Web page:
• Limit login attempts – brute-force through a web UI should not be possible; therefore you should block login attempts if they become too many. One approach is to just block them based on IP. The other one is to block them based on account attempted. (Spring example here). Which one is better – I don’t know. Both can actually be combined. Instead of fully blocking the attempts, you may add a captcha after, say, the 5th attempt. But don’t add the captcha for the first attempt – it is bad user experience.
  • Don’t leak information through error messages – you shouldn’t allow attackers to figure out if an email is registered or not. If an email is not found, upon login report just “Incorrect credentials”. On passwords reset, it may be something like “If your email is registered, you should have received a password reset email”. This is often at odds with usability – people don’t often remember the email they used to register, and the ability to check a number of them before getting in might be important. So this rule is not absolute, though it’s desirable, especially for more critical systems.
  • Make sure you use JWT only if it’s really necessary and be careful of the pitfalls.
  • Consider using a 3rd party authentication – OpenID Connect, OAuth by Google/Facebook/Twitter (but be careful with OAuth flaws as well). There’s an associated risk with relying on a 3rd party identity provider, and you still have to manage cookies, logout, etc., but some of the authentication aspects are simplified.
  • For high-risk or sensitive applications use 2-factor authentication. There’s a caveat with Google Authenticator though – if you lose your phone, you lose your accounts (unless there’s a manual process to restore it). That’s why Authy seems like a good solution for storing 2FA keys.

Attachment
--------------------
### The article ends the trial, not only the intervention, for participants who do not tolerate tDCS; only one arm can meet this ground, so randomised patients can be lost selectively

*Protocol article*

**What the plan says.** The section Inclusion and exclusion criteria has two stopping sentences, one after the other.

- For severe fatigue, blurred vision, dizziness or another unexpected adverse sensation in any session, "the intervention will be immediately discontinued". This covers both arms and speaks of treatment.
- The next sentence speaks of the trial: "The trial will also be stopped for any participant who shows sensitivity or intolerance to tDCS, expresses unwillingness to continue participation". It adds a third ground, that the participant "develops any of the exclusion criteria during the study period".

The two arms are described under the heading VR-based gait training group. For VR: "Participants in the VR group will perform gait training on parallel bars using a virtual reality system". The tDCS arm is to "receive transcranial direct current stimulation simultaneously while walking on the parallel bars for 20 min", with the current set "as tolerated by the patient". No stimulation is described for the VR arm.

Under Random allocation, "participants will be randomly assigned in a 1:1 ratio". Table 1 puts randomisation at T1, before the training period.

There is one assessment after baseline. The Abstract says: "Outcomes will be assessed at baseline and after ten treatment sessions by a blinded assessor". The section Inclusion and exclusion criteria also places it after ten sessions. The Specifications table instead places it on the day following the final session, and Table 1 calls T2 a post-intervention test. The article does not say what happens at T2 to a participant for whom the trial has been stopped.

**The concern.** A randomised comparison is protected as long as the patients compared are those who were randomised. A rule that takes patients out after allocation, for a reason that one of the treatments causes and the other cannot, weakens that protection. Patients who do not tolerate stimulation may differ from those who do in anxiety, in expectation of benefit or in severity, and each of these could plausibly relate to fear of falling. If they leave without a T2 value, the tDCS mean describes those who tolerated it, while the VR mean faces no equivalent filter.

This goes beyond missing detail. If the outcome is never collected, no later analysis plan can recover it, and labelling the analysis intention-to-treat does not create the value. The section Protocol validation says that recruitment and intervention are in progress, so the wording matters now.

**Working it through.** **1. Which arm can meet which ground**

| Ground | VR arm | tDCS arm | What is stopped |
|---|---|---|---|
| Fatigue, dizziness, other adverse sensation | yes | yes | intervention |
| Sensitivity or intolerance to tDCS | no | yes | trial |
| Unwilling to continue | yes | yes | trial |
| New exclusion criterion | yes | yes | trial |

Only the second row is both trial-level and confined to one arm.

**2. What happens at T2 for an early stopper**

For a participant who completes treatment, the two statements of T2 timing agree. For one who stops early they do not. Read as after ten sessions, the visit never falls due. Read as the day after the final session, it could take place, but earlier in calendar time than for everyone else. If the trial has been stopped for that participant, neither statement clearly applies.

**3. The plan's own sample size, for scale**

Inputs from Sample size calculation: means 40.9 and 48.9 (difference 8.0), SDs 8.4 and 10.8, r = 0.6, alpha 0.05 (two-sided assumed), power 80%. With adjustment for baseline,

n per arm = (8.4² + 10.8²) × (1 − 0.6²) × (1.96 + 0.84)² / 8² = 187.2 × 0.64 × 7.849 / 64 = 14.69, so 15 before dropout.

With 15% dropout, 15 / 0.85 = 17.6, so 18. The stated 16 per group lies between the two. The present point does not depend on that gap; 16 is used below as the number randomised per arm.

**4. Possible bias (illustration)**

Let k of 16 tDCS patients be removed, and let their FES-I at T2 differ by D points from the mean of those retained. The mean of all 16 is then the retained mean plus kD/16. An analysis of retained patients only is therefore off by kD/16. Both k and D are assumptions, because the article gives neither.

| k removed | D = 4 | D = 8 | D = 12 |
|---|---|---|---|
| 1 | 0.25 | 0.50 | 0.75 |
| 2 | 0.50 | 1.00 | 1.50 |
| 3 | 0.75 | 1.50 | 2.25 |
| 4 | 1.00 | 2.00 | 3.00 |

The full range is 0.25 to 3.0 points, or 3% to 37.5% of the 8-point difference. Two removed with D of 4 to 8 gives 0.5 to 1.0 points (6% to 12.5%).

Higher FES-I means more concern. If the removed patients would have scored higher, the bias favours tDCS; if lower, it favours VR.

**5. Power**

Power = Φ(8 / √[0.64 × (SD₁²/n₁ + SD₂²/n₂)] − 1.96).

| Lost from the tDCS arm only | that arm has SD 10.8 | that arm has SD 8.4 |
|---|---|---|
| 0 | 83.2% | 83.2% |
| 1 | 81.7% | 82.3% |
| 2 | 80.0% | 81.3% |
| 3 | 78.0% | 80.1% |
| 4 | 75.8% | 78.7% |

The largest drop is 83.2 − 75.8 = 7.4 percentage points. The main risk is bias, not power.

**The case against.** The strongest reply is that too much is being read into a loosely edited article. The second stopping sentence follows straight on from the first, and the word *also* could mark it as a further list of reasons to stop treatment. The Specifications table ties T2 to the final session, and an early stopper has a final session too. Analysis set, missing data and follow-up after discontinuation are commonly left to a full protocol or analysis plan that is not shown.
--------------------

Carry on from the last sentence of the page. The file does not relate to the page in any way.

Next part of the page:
I’m sure I’m missing something. And you see it’s complicated. Sadly we’re still at the point where the most common functionality – authenticating users – is so tricky and cumbersome, that you almost always get at least some of it wrong.

The post User Authentication Best Practices Checklist appeared first on Bozho's tech blog.

American Public Television Embraces the Cloud — And the Future

Post Syndicated from Andy Klein original https://www.backblaze.com/blog/american-public-television-embraces-the-cloud-and-the-future/

American Public Television website

American Public Television was like many organizations that have been around for a while. They were entrenched using an older technology — in their case, tape storage and distribution — that once met their needs but was limiting their productivity and preventing them from effectively collaborating with their many media partners. APT’s VP of Technology knew that he needed to move into the future and embrace cloud storage to keep APT ahead of the game.
Since 1961, American Public Television (APT) has been a leading distributor of groundbreaking, high-quality, top-rated programming to the nation’s public television stations. Gerry Field is the Vice President of Technology at APT and is responsible for delivering their extensive program catalog to 350+ public television stations nationwide.

In the time since Gerry  joined APT in 2007, the industry has been in digital overdrive. During that time APT has continued to acquire and distribute the best in public television programming to their technically diverse subscribers.

This created two challenges for Gerry. First, new technology and format proliferation were driving dramatic increases in digital storage. Second, many of APT’s subscribers struggled to keep up with the rapidly changing industry. While some subscribers had state-of-the-art satellite systems to receive programming, others had to wait for the post office to drop off programs recorded on tape weeks earlier. With no slowdown on the horizon of innovation in the industry, Gerry knew that his storage and distribution systems would reach a crossroads in no time at all.